US pharmacists looked longingly at minibags of IV fluids that were used for demonstrations in the exhibition at the recent American Society of Health-System Pharmacists (ASHP) Midyear Clinical Meeting. At the time of the meeting (December 2017), there were no minibags available to purchase in the USA. One of the main production facilities was in Puerto Rico; both the factory and its power supply had been so badly damaged by Hurricane Maria that it was no longer able to function at anywhere near the level required to maintain supplies to US hospitals. Large volume IV fluids were also affected and supply problems are still continuing.
This episode underlines the risks inherent in relying on a small number of suppliers – and the far-reaching effects of natural disasters. Hurricane Maria was an unexpected cause of a drug shortage – it was unusually large and happened to make landfall in Puerto Rico, causing widespread devastation.
Drug shortages can arise for other reasons such as unforeseen increases in demand, shortage of raw materials or production problems. When there are multiple suppliers of a product, shortages are less likely. However, in recent years, demand for ever-lower prices and region-wide contracting has forced some producers out of the market. In a free market, short supply also leads to increased prices, which further complicates the picture for health services.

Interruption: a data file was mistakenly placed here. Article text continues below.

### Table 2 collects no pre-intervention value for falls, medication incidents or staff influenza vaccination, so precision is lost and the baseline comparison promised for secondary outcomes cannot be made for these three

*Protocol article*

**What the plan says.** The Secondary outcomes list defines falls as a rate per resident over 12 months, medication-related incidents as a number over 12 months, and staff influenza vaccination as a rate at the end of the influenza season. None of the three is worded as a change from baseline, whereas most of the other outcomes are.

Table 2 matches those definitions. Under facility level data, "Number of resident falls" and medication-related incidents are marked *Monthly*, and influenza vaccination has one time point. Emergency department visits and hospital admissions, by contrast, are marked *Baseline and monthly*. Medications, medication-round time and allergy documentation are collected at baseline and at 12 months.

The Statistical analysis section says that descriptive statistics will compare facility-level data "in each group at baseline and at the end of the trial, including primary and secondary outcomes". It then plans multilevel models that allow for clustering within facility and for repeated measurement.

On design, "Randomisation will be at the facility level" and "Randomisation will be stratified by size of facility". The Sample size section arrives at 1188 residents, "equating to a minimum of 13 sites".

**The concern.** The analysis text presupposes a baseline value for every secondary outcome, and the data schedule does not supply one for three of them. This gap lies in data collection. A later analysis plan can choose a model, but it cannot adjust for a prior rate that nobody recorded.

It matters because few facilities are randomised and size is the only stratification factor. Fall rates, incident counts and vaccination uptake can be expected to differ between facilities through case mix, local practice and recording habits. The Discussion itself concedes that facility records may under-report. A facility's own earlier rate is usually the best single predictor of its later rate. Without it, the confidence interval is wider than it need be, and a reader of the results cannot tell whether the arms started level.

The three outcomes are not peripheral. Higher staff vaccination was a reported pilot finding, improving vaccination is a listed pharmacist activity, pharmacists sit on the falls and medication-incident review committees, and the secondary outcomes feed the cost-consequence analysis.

In the UK, there have been several examples in recent years of situations in which a manufacturer became the sole supplier of an old, inexpensive drug – hydrocortisone and phenytoin are cases in point – and raised the price spectacularly. In the USA, the 2006 Unapproved Drugs Initiative (UDI), designed to strengthen regulatory oversight of many unapproved products that had been in use for decades, had a similar, unintended effect. In essence, the plan was that manufacturers would apply for approval for products and, once these were marketed, the FDA would instruct the manufacturers of remaining unapproved products to discontinue production. What was not foreseen was that a manufacturer could move quickly to apply for approval and monopolise the supply of a product for a period before others came to the market. As the FDA does not regulate prices or factor cost into its regulatory decisions, the pricing of such a product represented an opportunity for the manufacturer. Thus, by 2015 there was only one supplier for approved IV vasopressin and the price had risen by more than 3000%. The FDA is now working to improve the competition/pricing situation through the 2017 Drug Competition Action Plan.
The supply of medicines is a complex issue and many factors are beyond the control of hospital pharmacists. The World Health Organization recognises the problem and believes that a global strategy is required to manage generic drug prices and supply (see EAHP report, HPE 86/87). It has estimated that seven-ten suppliers of a generic product are needed for stability. One thing is certain – the problem will not go away or solve itself and hospital pharmacists will continue to find themselves at the sharp end, trying to balance budgets, manage supplies and minimise the risk of clinical errors associated with unfamiliar packs or products.
A report of the 2017 ASHP Midyear Clinical Meeting will be published in a forthcoming issue of HPE.